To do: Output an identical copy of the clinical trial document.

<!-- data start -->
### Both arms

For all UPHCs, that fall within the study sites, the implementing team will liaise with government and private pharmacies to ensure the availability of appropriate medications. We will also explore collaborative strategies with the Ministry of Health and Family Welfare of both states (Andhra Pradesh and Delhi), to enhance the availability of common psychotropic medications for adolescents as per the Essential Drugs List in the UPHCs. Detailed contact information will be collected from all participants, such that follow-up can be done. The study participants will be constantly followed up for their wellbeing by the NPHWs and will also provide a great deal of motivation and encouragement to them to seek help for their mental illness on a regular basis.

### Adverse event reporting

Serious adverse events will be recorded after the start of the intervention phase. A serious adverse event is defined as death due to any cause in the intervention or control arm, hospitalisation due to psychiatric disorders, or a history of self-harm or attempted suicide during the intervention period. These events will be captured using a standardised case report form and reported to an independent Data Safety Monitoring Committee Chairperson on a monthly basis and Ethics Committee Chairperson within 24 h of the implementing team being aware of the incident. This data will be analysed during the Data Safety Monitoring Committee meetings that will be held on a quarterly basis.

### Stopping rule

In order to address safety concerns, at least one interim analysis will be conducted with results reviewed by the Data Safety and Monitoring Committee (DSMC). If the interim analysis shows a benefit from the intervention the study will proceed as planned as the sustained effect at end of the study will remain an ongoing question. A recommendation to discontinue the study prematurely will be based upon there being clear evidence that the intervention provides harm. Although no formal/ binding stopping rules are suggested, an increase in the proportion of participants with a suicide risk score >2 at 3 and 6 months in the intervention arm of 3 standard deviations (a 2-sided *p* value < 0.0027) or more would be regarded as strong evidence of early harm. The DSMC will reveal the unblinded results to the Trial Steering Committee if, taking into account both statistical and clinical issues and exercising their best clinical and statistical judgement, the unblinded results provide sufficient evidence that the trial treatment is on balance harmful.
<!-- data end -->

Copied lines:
### Both arms

For all UPHCs, that fall within the study sites, the implementing team will liaise with government and private pharmacies to ensure the availability of appropriate medications. We will also explore collaborative strategies with the Ministry of Health and Family Welfare of both states (Andhra Pradesh and Delhi), to enhance the availability of common psychotropic medications for adolescents as per the Essential Drugs List in the UPHCs. Detailed contact information will be collected from all participants, such that follow-up can be done. The study participants will be constantly followed up for their wellbeing by the NPHWs and will also provide a great deal of motivation and encouragement to them to seek help for their mental illness on a regular basis.

### Adverse event reporting

Serious adverse events will be recorded after the start of the intervention phase. A serious adverse event is defined as death due to any cause in the intervention or control arm, hospitalisation due to psychiatric disorders, or a history of self-harm or attempted suicide during the intervention period. These events will be captured using a standardised case report form and reported to an independent Data Safety Monitoring Committee Chairperson on a monthly basis and Ethics Committee Chairperson within 24 h of the implementing team being aware of the incident. This data will be analysed during the Data Safety Monitoring Committee meetings that will be held on a quarterly basis.

### Stopping rule

In order to address safety concerns, at least one interim analysis will be conducted with results reviewed by the Data Safety and Monitoring Committee (DSMC). If the interim analysis shows a benefit from the intervention the study will proceed as planned as the sustained effect at end of the study will remain an ongoing question. A recommendation to discontinue the study prematurely will be based upon there being clear evidence that the intervention provides harm. Although no formal/ binding stopping rules are suggested, an increase in the proportion of participants with a suicide risk score >2 at 3 and 6 months in the intervention arm of 3 standard deviations (a 2-sided *p* value < 0.0027) or more would be regarded as strong evidence of early harm. The DSMC will reveal the unblinded results to the Trial Steering Committee if, taking into account both statistical and clinical issues and exercising their best clinical and statistical judgement, the unblinded results provide sufficient evidence that the trial treatment is on balance harmful.